According to a study published online in the journal, Neurology, it was discovered that 30 percent of patients who endured some form of traumatic brain injury (TBI) has been linked with a succeeding ischemic stroke; a discovery that could impel stroke prevention efforts in young trauma patients.
“The magnitude of this association was substantial (HR [hazard ratio] 1.31) and was similar to the association between the leading stroke risk factor, hypertension (HR 1.34), and ischemic stroke,” said professor of the University of Michigan, Ann Arbor, James F. Burke, MD, MS, and his team.
Ischemic stroke is the number one cause of acute disability in adults and around 20 percent of strokes take place in those patients younger than 65 years, mentioned the researchers.
However, no exact stroke systems have been recognized in the young and working age populations, as researchers wished to assess the correlation between TBI and stroke.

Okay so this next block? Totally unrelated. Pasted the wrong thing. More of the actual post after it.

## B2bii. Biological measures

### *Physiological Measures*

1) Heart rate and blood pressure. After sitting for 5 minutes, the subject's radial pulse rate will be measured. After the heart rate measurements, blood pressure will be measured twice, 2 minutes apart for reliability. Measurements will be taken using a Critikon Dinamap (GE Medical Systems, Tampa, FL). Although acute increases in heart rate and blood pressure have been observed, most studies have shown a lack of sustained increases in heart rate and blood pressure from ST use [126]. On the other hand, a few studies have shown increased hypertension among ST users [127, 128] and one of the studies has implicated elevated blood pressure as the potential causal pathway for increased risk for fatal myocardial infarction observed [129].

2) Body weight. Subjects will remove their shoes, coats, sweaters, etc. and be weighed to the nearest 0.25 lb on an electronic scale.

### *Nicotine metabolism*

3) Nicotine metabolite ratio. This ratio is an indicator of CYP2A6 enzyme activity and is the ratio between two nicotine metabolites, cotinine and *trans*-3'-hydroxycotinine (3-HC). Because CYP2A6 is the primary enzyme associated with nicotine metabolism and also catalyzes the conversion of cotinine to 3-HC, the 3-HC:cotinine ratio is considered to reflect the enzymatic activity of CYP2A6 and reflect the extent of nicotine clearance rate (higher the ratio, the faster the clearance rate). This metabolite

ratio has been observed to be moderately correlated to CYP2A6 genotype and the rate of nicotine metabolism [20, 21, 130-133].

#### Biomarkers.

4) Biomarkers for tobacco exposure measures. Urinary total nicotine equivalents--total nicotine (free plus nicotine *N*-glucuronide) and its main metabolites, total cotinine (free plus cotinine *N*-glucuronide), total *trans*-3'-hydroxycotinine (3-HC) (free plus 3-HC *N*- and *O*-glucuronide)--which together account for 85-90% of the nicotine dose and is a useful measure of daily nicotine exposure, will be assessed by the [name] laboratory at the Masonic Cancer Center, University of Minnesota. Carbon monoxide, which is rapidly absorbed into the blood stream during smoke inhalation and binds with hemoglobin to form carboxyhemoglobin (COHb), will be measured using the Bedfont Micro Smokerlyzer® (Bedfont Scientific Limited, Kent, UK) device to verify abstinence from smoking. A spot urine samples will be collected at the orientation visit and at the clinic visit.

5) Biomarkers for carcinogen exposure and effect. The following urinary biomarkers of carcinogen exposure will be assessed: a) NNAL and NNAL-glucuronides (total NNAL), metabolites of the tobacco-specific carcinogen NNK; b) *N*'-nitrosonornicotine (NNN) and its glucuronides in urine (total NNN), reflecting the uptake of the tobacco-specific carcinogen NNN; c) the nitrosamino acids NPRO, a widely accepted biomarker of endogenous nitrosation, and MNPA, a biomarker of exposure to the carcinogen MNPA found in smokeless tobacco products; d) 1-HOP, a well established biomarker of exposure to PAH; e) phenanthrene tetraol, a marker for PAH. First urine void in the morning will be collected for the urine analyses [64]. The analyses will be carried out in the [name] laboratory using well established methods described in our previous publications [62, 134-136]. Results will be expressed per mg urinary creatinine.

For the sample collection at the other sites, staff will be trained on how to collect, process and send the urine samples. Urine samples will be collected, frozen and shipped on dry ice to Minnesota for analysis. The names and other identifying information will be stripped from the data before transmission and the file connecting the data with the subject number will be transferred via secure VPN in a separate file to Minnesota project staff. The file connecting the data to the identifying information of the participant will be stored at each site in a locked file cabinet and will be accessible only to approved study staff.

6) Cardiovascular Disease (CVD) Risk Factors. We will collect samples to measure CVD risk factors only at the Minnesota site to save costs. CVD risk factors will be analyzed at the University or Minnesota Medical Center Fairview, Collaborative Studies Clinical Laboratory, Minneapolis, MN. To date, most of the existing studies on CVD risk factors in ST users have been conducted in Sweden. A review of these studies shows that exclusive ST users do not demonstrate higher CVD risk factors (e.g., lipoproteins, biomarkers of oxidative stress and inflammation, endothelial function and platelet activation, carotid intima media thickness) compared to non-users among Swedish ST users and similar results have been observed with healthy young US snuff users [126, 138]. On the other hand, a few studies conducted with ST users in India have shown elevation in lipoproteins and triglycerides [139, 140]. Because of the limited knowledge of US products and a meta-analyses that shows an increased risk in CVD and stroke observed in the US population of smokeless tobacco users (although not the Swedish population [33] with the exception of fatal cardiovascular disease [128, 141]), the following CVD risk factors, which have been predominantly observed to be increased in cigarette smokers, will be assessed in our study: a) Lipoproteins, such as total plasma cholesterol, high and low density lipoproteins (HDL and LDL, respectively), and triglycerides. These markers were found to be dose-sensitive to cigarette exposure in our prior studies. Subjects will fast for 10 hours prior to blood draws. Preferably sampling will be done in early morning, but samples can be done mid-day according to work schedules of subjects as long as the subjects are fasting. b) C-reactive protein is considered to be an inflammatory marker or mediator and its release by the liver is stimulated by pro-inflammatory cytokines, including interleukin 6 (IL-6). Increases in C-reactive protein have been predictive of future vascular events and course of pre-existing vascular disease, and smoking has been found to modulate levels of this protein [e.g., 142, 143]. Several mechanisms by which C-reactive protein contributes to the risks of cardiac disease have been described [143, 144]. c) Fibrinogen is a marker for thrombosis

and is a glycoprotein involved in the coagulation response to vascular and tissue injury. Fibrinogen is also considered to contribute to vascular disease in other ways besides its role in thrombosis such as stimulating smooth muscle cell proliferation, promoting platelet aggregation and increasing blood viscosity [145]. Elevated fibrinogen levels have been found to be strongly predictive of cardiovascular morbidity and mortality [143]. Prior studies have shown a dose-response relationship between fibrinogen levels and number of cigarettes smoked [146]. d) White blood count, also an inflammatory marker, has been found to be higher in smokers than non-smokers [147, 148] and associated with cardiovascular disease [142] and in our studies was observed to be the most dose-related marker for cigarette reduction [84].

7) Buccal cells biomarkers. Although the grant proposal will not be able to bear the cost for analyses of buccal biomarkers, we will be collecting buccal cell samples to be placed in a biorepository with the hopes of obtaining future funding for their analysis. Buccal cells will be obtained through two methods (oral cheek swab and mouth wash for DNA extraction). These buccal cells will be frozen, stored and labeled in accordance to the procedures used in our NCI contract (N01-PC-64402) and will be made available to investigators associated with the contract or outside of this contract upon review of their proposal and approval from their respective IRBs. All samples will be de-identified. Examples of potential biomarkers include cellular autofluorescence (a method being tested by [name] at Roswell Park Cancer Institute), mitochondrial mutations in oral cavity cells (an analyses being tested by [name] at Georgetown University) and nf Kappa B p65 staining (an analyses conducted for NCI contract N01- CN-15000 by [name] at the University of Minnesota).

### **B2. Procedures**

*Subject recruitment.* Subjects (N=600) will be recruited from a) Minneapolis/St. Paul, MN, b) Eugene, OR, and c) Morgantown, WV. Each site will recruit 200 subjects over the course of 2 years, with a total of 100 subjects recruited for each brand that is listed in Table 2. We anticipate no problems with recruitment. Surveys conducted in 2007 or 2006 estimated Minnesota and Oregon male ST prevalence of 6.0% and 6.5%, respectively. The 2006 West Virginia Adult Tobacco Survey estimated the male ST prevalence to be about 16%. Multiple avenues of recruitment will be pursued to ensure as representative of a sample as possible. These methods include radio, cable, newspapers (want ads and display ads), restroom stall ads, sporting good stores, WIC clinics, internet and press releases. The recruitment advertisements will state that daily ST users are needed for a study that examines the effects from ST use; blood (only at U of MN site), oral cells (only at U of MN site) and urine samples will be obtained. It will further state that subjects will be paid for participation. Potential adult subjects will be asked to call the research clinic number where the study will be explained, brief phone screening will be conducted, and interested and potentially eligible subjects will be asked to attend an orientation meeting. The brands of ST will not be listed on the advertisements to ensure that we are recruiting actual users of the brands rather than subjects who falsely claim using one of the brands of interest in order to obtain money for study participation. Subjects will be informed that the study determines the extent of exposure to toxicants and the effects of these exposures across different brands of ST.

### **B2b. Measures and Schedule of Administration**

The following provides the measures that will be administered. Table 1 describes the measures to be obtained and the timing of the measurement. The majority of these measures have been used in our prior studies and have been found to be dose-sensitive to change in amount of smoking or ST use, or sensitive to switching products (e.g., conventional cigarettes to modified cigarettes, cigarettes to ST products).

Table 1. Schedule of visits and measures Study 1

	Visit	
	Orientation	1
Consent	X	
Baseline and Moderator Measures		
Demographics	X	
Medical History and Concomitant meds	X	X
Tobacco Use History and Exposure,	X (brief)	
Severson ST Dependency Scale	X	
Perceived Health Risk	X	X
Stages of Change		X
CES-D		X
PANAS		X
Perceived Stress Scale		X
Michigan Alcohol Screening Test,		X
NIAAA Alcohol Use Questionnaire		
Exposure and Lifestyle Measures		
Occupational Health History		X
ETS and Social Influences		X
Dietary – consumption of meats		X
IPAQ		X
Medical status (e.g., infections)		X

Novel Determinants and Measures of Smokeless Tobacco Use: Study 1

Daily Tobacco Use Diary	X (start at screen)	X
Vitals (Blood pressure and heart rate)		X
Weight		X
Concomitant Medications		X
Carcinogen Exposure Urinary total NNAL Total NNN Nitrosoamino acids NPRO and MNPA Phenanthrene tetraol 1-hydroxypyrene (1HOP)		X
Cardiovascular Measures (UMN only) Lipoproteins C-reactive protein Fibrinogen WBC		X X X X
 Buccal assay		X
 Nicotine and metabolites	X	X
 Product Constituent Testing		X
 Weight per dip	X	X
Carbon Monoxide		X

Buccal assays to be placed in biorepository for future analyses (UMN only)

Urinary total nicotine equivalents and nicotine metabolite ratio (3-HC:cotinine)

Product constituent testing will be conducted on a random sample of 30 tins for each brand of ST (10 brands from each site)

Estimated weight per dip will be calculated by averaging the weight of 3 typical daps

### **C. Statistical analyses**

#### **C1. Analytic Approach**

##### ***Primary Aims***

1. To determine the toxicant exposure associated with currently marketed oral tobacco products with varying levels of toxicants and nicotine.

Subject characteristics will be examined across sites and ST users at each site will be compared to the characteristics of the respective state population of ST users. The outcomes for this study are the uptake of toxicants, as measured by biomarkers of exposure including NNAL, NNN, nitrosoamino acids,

With using the data collected by the state of California, between the years 2005 to 2009, the researchers determined a retrospective auxiliary of more than 1.1 million trauma patients, 37 percent of which had TBI. The remaining patients did have trauma, however it was not brain-related.
Over a median of 28 months of following-up after the injury, 1.1 percent of patients with TBI suffered a stroke, as opposed to 0.9 percent of those who did not suffer a stroke, found Burke and his research team.
After making the necessary adjustments for a number of potential confusing variables, patients with TBI related admittances were 30 percent more likely than those non-TBI patients to incur a succeeding hospitalization due to suffering from a stroke.
This was significant and complementary to other vascular risk determinants, the researchers determined that given the high percentage of TBI in most trauma patients registered in the study, TBI was the leading cause for more ischemic stroke than hypertension in that study group.
Yet in spite of what the researchers identified as “robust” association, the absolute ischemic stroke risk difference between the TBI and non-TBI group remained minimal.
“Nonetheless, if further research definitively established TBI as a novel stroke risk factor, this would stimulate research to understand stroke pathophysiology after TBI and inform stroke prevention efforts in this young population with few vascular risk factors,” noted Burke and his team.